We identified four oncogenic NTRK point mutations in patients with hematologic neoplasms that are amenable to FDA-approved Trk inhibitors.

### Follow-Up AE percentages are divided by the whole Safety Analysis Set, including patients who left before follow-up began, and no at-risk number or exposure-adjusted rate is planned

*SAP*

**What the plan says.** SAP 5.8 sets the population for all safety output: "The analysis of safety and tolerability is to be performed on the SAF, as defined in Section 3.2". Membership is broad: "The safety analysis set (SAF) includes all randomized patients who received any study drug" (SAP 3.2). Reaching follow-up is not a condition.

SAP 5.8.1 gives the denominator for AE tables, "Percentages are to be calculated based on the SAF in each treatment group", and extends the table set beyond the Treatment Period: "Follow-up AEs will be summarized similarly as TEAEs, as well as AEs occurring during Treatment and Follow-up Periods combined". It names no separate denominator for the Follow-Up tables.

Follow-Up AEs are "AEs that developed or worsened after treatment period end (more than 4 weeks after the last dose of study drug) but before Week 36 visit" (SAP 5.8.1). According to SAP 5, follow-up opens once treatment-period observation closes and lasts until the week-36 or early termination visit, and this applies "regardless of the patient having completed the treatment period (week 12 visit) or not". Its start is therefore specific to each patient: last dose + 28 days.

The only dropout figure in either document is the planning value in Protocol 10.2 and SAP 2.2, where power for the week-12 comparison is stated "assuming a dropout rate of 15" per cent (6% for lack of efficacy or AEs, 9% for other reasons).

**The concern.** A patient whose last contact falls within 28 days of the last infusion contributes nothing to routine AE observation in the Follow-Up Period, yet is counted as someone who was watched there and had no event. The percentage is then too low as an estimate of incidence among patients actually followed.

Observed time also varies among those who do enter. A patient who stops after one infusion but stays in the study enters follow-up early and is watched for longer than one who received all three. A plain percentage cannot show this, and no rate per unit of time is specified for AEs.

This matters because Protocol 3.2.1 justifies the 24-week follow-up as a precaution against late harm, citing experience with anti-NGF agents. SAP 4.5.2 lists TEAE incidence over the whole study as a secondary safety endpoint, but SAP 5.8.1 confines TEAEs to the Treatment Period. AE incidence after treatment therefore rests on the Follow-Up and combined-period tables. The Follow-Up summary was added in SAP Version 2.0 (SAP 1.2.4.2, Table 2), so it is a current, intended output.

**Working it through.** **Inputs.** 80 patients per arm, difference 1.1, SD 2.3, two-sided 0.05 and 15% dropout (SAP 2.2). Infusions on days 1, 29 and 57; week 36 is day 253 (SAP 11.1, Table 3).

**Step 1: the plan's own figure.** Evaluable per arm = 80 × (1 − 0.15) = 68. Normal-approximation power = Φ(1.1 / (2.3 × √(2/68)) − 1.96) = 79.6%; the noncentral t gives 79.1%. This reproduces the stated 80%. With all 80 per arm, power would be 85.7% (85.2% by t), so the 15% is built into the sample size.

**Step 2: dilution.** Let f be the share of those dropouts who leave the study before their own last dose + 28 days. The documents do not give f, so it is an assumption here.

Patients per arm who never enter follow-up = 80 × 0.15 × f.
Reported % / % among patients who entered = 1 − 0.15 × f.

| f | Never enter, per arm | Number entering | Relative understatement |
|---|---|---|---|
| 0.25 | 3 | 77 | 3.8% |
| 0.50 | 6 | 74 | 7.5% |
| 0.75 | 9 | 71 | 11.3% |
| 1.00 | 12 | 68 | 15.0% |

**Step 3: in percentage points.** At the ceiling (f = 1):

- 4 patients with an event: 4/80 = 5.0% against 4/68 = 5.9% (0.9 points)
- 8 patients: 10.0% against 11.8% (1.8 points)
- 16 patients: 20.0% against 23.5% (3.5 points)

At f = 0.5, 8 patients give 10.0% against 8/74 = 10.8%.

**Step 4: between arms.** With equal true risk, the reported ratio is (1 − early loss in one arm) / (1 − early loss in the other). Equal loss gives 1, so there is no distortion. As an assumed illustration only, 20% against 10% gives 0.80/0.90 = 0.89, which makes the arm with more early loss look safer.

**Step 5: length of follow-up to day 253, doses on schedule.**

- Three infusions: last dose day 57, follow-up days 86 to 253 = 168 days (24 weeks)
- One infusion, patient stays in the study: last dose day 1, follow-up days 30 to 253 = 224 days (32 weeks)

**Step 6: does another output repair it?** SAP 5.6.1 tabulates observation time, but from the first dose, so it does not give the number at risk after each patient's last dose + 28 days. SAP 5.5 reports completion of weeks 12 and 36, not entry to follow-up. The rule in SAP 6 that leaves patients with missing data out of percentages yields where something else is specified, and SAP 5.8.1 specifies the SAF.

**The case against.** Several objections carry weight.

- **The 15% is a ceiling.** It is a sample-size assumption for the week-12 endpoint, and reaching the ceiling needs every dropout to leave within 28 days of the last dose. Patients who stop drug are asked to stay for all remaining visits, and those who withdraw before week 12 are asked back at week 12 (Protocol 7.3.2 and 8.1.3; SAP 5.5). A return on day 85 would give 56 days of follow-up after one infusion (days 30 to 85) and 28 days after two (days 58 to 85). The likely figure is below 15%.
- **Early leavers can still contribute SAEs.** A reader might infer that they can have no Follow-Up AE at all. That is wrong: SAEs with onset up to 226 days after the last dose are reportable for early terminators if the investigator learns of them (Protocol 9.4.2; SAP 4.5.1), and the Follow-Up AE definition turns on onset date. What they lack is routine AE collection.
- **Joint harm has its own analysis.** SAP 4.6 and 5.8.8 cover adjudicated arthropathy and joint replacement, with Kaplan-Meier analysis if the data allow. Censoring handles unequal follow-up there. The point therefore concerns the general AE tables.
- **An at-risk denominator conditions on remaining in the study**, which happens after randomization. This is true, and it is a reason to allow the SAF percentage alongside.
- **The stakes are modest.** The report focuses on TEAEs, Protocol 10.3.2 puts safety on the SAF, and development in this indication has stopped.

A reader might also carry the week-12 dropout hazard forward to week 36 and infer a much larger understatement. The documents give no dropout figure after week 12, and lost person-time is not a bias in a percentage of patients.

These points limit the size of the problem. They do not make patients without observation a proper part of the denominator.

Much of what is known about the neurotrophic receptor tyrosine kinase (NTRK) genes in cancer is through the identification and characterization of activating Trk fusions across many tumor types. A resurgence of interest in these receptors has emerged owing to the realization that they are promising therapeutic targets. The remarkable efficacy of the pan-Trk inhibitors, larotrectinib and entrectinib, in clinical trials led to their accelerated, tissue agnostic FDA approval for adult and pediatric patients with Trk-driven solid tumors. Despite our enhanced understanding of Trk biology in solid tumors, the importance of Trk signaling in hematological malignancies is underexplored and warrants further investigation. Herein, we describe mutations in NTRK2 and NTRK3 that were identified via deep sequencing of 185 patients with hematological malignancies. Ten patients contained a point mutation in NTRK2 or NTRK3. Among these patients, we identified nine unique point mutations. Of these nine mutations, four were oncogenic-NTRK2A203T, NTRK2R458G, NTRK3E176D, and NTRK3L449F-as determined via cytokine-independent cellular assays. Our data demonstrate that these mutations have transformative potential to promote downstream survival signaling and leukemogenesis. Specifically, the three mutations located within the extracellular (i.e., NTRK2A203T and NTRK3E176D) and transmembrane (i.e., NTRK3L449F) domains increased receptor dimerization and cell-surface abundance. The fourth mutation, NTRK2R458G, residing in the juxtamembrane domain, activates TrkB via non-canonical mechanisms that may involve altered interactions between the mutant receptor and lipids in the surrounding environment. Importantly, these four activating mutations can be clinically targeted using entrectinib. Our findings contribute to ongoing efforts focused on defining the mutational landscape that drives hematological malignancies and underscore the utility of FDA-approved Trk inhibitors for patients with aggressive Trk-driven leukemias.